Courtesy of São Lourenço do Barrocal / Ricardo Bravo
Courtesy of São Lourenço do Barrocal / Ash James
With Querido’s curated collection of authentic, family-run hotels, like São Lourenço do Barrocal in Portugal, you can immerse yourself in the land and local culture.
At these family-owned properties, a farm-to-table ethos and deep connection to the destination deliver out-of-the-box experiences.
With travel on pause for most of 2020, people are looking to plan epic trips in 2021 after months of dreaming about it. More than ever, rather than just going to Europe, they want to experience the ultimate version of a place—whether that means staying in an 800-year-old farmhouse in the heart of the Tuscan countryside or dining on local ingredients in a Portuguese farming village. With hotels that are authentically woven into their location and the surrounding community, Querido makes dreams like these possible.
A collection of some of the finest family-owned hotels across Europe, Querido is all about feeling the essence of a place. Located everywhere from Spain and Portugal to France, Italy, and the Netherlands, each property is entirely unique to its location, offering the type of stay you couldn’t expect anywhere else in the world.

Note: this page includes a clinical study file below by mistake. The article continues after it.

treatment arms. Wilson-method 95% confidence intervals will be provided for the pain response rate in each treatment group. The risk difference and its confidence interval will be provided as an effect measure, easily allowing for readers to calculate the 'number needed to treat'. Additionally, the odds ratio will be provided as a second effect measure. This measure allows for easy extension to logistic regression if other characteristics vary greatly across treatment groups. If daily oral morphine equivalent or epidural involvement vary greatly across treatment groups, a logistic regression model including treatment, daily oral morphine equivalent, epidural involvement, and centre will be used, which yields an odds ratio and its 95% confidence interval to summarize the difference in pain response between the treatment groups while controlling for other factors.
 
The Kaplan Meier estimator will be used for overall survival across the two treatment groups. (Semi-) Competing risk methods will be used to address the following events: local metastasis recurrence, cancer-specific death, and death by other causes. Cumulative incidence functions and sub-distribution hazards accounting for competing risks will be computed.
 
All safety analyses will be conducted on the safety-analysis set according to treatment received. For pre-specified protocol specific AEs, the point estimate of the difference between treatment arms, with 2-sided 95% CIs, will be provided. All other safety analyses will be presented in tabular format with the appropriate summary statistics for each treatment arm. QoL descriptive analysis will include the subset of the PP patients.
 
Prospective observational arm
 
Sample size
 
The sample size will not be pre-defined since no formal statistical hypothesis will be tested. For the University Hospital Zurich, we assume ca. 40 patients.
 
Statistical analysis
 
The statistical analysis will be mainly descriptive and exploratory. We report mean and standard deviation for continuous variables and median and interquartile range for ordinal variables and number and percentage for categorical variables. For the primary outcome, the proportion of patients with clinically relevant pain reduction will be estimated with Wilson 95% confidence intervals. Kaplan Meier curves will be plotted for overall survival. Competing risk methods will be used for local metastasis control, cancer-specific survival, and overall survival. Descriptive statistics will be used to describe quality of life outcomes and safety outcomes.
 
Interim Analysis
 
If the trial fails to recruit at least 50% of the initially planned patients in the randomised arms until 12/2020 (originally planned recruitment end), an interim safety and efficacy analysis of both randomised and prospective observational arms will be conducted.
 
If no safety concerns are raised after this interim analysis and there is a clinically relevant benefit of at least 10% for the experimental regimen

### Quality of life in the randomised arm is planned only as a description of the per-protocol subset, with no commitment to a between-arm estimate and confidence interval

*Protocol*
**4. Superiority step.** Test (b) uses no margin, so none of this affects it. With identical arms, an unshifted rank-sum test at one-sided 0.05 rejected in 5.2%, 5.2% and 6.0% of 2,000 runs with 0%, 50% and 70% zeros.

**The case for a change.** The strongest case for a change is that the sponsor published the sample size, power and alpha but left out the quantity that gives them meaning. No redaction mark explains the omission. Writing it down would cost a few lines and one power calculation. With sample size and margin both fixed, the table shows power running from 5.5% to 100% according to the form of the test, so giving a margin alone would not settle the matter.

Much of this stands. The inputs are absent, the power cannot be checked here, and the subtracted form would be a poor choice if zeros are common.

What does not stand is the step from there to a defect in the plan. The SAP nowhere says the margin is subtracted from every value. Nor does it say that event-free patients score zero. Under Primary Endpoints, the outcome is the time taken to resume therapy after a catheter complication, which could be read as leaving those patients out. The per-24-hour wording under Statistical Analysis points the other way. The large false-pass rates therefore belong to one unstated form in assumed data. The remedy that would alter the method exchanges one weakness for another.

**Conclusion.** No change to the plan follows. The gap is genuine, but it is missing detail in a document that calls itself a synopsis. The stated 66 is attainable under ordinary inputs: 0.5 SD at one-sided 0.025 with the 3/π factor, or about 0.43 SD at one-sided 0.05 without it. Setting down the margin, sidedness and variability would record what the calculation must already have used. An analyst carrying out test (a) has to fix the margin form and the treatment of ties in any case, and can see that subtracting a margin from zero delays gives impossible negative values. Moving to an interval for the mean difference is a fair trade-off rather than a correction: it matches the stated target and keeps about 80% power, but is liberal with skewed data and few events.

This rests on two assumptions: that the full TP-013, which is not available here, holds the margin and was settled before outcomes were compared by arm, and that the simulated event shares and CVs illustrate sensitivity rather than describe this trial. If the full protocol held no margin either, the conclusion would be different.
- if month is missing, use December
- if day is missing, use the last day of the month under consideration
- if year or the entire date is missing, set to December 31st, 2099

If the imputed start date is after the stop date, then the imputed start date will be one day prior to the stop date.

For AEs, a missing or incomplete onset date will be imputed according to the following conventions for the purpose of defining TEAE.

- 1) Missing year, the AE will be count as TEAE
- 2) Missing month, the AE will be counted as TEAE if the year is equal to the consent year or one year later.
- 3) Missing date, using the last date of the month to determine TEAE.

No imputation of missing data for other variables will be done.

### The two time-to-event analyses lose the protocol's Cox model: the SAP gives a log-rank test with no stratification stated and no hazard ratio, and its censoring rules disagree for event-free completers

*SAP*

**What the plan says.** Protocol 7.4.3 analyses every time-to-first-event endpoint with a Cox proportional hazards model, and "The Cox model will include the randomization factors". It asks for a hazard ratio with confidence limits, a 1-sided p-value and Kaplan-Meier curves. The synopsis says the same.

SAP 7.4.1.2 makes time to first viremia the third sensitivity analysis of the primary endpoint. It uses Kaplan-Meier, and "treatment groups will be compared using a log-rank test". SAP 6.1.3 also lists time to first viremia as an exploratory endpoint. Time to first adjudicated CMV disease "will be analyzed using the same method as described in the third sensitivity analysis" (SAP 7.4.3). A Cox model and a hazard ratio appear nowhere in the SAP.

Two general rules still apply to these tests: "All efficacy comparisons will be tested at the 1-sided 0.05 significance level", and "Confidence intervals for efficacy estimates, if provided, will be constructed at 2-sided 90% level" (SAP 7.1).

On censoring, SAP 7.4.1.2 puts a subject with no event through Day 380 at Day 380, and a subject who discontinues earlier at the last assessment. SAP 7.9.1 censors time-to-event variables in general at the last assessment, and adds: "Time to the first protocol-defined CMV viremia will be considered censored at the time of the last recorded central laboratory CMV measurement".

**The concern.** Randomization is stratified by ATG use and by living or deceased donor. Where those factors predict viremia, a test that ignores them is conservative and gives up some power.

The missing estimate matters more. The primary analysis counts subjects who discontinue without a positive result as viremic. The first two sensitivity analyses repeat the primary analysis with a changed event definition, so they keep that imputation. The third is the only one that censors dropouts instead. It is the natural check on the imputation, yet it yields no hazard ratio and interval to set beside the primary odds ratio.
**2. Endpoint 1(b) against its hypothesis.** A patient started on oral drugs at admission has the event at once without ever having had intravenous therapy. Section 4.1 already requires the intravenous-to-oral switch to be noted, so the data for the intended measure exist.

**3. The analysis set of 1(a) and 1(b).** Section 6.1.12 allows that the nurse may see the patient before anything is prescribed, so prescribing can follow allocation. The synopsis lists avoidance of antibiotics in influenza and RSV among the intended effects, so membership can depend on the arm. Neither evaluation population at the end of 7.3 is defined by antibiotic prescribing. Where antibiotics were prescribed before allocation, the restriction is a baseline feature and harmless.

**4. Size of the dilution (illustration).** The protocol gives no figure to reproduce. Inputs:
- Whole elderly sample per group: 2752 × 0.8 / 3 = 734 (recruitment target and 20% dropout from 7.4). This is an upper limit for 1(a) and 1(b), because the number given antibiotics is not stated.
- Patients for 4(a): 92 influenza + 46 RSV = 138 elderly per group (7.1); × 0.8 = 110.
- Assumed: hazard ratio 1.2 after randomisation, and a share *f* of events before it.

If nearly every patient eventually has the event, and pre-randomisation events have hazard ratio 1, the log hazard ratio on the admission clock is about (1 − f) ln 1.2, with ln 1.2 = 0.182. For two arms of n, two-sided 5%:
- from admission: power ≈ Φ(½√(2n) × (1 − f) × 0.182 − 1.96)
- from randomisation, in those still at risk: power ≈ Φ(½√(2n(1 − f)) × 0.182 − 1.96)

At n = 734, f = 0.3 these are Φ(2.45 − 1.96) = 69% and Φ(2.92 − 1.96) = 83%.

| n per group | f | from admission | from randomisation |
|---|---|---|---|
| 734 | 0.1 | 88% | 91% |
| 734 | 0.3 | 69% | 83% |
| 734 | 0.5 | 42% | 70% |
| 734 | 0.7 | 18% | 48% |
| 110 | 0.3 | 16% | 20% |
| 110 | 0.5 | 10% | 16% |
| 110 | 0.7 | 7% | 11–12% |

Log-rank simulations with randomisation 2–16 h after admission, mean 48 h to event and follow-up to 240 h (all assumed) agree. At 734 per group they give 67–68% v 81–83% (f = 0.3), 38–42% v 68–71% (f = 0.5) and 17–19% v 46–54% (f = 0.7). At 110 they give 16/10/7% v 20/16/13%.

At Lily of the Valley in the French Riviera, guests can spend time in a nearby garden learning about the seasonal vegetables, herbs, and flowers used in the hotel’s signature cuisine, while at Borgo Egnazia in Puglia, they can dine on traditional Apulian dishes drizzled with local olive oil. By tasting regional ingredients and getting to know the natives, guests head home with a more profound understanding of place—and the type of travel memories you can’t get from a guidebook. Keep reading to learn more about how these Querido properties are more than a place to rest your head, and where to stay for the trip of a lifetime.
Sleep surrounded by a working farm
Located on nearly 2,000 acres in the heart of Portugal’s Alentejo region, São Lourenço do Barrocal has been in the same family for more than 200 years. Inhabited since Neolithic times, the property has gone from being the center of megalithic culture in Central Alentejo to a small farming village in the 19th century. Today, the former homes of farm workers and their families serve as guest rooms, while the farm stocks the hotel restaurants. “We sometimes say, in a very informal way, that before we were hoteliers, we were farmers,” says owner José António Uva. “And clients can see, experience, and taste this when staying at Barrocal.”